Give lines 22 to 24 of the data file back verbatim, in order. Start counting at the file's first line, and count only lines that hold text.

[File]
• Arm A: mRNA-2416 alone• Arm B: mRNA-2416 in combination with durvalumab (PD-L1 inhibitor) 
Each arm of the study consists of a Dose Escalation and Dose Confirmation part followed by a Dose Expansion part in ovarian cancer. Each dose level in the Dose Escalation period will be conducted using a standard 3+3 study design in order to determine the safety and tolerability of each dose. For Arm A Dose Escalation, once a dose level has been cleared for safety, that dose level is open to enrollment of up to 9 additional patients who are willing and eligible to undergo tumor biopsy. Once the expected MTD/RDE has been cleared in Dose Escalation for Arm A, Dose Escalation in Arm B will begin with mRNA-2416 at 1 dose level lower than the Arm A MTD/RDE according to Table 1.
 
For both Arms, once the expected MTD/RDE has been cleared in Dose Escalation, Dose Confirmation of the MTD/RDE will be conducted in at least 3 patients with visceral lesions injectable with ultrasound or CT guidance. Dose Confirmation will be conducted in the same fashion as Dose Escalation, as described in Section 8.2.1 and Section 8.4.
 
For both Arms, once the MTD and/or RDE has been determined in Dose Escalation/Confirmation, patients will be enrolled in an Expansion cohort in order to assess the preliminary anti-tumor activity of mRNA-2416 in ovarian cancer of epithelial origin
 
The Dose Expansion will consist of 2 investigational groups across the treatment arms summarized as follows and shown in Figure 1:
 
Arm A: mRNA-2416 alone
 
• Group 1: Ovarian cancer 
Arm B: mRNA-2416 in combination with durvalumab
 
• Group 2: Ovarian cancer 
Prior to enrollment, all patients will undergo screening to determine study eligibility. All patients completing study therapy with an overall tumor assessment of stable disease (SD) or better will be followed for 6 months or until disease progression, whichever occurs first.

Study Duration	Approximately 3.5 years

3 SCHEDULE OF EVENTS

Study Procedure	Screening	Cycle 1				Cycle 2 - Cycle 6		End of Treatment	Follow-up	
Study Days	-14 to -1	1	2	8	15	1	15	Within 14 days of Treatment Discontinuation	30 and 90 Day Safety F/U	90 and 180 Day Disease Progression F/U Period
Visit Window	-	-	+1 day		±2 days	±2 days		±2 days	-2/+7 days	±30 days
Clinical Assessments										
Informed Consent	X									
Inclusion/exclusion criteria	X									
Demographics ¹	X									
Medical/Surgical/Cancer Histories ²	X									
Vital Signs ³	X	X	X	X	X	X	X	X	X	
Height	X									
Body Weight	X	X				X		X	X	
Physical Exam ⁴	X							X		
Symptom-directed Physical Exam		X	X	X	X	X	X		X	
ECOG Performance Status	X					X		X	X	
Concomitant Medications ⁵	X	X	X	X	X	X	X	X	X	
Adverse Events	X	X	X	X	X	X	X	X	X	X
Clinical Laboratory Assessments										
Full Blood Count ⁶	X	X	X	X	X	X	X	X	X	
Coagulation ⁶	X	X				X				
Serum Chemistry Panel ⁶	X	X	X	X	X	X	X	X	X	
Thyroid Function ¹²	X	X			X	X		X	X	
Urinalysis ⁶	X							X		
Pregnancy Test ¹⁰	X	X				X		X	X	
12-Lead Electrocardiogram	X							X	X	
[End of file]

Height	X									
Body Weight	X	X				X		X	X	
Physical Exam ⁴	X							X		